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OLDaily
By Stephen Downes
July 2, 2002

How to Design Recyclable Learning Objects Some good points in this cynical look at learning objects. Promoters of the concept need to worry when it is observed, with some justification, that "content is harder to recycle than design." That said, I noted with interest the author's observation that "while learning content didn't get re-used very often, instructional techniques did," which led the author to conclude that recycling design brought greater gains than recycling content. This unorthodox look at reusable learning objects is definitely worth a look, and it was nice of eLearnMag to put this article on a page of its own so the link won't expire. By Michael Feldstein, eLearnMag, June, 2002 [Refer][Research][Reflect]

Getting Administrators up to Speed The last people to innovate, they say, are the administrators. To judge by the number of administrators I have met over the years who still struggle with email, there is truth to this adage. So I am betting that it's not too late for this item to be useful. It describes three model programs developed to bring administrators up to speed. By Susan Brooks-Young, tech Learning, June 15, 2002 [Refer][Research][Reflect]

Don't Tell Julia Child: Integrating Functional Skills Into Web Courses A nice paper describing how it is possible to teach skills based courses - like cooking - with web based learning. This paper should firmly refute those who claim things like, "You can't teach cooking long distance; you have to be face-to-face with the learner." Yes, there was still a face to face component, but: "For the first time in six years, I had a group of first-year students who actually knew the vernacular of the industry. I had more time to train and correct student behaviors because I was not bogged down delivering lectures." By Lance Crocker, The Technology Source, July, 2002 [Refer][Research][Reflect]

Seul/Edu Educational Application Index The latest from the Simple End User Linux (SEUL) Education group, this page lists Linux based applications for educational uses and now includes a function allowing users to rate them. This evaluation is important in the creation of Linux based educational installations for schols loking for non-Microsoft solutions, so if you use any of these, get your evaluations in. By Les Richardson, Seul / Edu, July 1, 2002 [Refer][Research][Reflect]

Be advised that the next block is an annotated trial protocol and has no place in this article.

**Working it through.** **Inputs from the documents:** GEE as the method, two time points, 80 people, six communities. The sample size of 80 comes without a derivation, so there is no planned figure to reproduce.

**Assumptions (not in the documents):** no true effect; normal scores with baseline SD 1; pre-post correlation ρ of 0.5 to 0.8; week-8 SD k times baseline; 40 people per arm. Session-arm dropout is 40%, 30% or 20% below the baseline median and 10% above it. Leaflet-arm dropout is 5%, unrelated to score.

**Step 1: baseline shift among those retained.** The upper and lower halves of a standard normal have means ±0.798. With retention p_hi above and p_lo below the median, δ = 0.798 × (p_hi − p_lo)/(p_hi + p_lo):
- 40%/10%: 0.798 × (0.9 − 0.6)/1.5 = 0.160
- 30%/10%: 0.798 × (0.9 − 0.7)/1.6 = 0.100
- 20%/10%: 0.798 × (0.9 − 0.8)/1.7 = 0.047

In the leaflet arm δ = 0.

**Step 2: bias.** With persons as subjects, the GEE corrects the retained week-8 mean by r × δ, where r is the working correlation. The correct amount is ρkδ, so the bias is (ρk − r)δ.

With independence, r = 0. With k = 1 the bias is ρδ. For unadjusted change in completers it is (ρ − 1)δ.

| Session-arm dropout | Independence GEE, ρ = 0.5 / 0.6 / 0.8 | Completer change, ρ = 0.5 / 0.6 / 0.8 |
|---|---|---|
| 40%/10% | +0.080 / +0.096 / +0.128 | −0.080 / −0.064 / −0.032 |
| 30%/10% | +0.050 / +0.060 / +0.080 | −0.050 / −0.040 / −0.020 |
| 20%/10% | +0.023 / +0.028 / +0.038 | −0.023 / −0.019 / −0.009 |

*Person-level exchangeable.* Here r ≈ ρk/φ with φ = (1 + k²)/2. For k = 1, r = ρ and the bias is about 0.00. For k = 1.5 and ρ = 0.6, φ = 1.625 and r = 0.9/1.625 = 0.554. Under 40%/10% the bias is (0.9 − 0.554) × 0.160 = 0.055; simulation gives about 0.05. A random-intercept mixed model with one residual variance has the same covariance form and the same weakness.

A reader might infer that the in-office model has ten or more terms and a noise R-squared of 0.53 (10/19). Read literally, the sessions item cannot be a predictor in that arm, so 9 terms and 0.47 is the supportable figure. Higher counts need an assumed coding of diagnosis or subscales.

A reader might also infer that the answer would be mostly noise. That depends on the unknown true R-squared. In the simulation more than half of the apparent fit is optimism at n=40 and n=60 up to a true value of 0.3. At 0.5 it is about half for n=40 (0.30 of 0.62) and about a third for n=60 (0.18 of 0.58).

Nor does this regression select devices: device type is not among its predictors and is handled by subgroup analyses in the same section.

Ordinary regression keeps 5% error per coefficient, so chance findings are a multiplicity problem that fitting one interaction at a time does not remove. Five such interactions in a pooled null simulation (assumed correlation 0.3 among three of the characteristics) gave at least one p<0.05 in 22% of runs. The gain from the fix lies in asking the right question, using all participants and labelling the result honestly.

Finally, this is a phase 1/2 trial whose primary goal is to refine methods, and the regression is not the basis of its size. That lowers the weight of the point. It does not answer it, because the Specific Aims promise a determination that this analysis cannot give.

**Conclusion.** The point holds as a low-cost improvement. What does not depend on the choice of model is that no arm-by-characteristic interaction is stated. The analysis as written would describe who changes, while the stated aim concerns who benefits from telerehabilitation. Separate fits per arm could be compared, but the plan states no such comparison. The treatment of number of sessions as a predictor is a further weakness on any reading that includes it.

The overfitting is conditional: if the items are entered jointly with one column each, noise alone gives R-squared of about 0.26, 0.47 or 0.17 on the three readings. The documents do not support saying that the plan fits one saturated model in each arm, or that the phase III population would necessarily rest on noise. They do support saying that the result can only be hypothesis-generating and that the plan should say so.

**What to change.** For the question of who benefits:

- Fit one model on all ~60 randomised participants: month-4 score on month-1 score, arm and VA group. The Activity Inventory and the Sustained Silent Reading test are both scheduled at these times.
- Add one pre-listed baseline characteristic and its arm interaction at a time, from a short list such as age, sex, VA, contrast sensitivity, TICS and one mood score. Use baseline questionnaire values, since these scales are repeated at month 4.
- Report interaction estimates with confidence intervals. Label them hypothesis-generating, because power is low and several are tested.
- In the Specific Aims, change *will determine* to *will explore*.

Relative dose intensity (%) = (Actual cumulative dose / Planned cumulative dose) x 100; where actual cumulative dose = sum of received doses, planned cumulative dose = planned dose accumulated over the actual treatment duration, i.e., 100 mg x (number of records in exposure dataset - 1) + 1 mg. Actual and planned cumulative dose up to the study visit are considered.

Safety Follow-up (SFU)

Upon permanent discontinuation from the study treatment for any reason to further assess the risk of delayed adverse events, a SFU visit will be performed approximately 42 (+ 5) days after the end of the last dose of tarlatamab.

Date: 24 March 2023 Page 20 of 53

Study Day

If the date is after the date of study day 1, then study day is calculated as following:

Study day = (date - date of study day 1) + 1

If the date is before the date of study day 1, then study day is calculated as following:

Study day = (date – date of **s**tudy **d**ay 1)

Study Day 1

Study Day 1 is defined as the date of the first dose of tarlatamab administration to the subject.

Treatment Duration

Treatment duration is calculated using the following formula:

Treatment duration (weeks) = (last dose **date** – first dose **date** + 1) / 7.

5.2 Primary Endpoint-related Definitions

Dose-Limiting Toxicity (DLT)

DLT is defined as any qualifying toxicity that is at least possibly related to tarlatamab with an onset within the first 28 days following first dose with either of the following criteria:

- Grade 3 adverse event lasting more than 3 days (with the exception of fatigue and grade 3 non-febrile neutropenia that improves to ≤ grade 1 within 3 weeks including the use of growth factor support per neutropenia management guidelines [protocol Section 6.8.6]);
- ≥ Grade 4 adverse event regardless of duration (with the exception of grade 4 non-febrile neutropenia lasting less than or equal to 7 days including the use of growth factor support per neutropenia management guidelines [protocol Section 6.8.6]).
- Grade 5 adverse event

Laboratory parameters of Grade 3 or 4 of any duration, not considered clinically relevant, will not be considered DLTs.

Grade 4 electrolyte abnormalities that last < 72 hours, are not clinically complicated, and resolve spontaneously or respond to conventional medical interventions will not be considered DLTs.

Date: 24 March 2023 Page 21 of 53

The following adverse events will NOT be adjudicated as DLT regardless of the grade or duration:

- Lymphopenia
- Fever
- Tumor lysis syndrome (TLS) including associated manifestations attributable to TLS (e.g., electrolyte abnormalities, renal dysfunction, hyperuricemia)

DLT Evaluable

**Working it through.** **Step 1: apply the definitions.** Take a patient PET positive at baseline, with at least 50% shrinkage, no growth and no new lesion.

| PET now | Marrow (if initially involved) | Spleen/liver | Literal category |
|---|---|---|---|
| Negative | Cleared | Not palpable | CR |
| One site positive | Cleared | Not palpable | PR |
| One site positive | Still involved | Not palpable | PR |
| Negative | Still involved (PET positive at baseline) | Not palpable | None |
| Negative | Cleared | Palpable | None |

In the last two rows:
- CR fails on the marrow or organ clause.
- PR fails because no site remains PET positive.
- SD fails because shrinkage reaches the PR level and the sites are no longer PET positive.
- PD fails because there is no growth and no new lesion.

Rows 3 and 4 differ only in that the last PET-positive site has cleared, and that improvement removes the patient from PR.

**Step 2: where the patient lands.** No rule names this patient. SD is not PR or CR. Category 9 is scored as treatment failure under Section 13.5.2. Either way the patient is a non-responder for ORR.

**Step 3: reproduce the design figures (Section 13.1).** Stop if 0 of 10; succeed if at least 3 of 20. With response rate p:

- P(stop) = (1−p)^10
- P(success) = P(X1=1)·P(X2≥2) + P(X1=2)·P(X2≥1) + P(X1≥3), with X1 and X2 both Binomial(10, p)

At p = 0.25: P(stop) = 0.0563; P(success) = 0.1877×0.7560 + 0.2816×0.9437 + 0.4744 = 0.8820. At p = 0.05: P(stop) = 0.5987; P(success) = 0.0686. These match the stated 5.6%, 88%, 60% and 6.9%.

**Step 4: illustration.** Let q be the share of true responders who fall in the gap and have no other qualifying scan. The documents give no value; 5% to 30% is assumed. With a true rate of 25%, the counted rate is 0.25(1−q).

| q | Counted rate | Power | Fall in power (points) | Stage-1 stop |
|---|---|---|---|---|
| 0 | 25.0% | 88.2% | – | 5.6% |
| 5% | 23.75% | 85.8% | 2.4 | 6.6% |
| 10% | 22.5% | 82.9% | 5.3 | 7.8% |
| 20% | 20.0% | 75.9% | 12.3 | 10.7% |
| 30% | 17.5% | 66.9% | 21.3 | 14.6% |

Call for Input on Digital Rights Management A high powered group attempting to "define the industry standard for a rights language" that would govern many application domains including digital libraries and archives. This group, formed by the OASIS rights language group, is made up mostly of representatives from Microsoft and ContentGuard. This post encourages academic groups to submit despite the short timelines in order to produce a more robust and nuanced standard. Submissions are due by August 7. By Charles E. Jones, Digital Copyright, July 1, 2002 [Refer][Research][Reflect]

Top 10 Best Practices for Voice User Interface Design I absolutely hate those telephone menu systems that take you through three menus, then hang up. And while voice recognition is not mature technology, it holds the best promise of allowing customers more immediate access to information or services. And we may be closer than we think: the technology is sufficiently mature to allow for the development of some best practices for voice recognition interfaces. The main lesson from these best practices, documented in this article, is that "the goal here is not to fool the caller into thinking that the application is actually a human being. In fact, that would cause many more problems that it solves. The purpose is to use language that is more naturally contusive to a verbal conversation." By Jonathan Eisenzopf, VoiceXMLPlanet, June, 2002 [Refer][Research][Reflect]

Superarchives Could Hold All Scholarly Output Useful article looking at alternatives to scholarly publication in journals. The bulk of the article is devoted to what are called superarchives. These are essentially collections of materials hosted by a single university and intended to contain that institution's professors' research output. Of interest in the article is the suggestion that online infrastructure allows for the unbundling of functions typically bundled by journals: refereeing, editorial standards, dissemination and marketing. The publishers, naturally, are sceptical. "If I was a researcher, I would be scared to death to make myself dependent on that solution," says one. But I wonder. Scared of what? As the article mentions, citations of online materials are about triple those available only in print form. Perhaps that's the one thing academic publishers want to avoid at all costs: readers. By Jeffrey R. Young, Chronicle of Higher Education, Juny 5, 2002 [Refer][Research][Reflect]

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Copyright 2002 Stephen Downes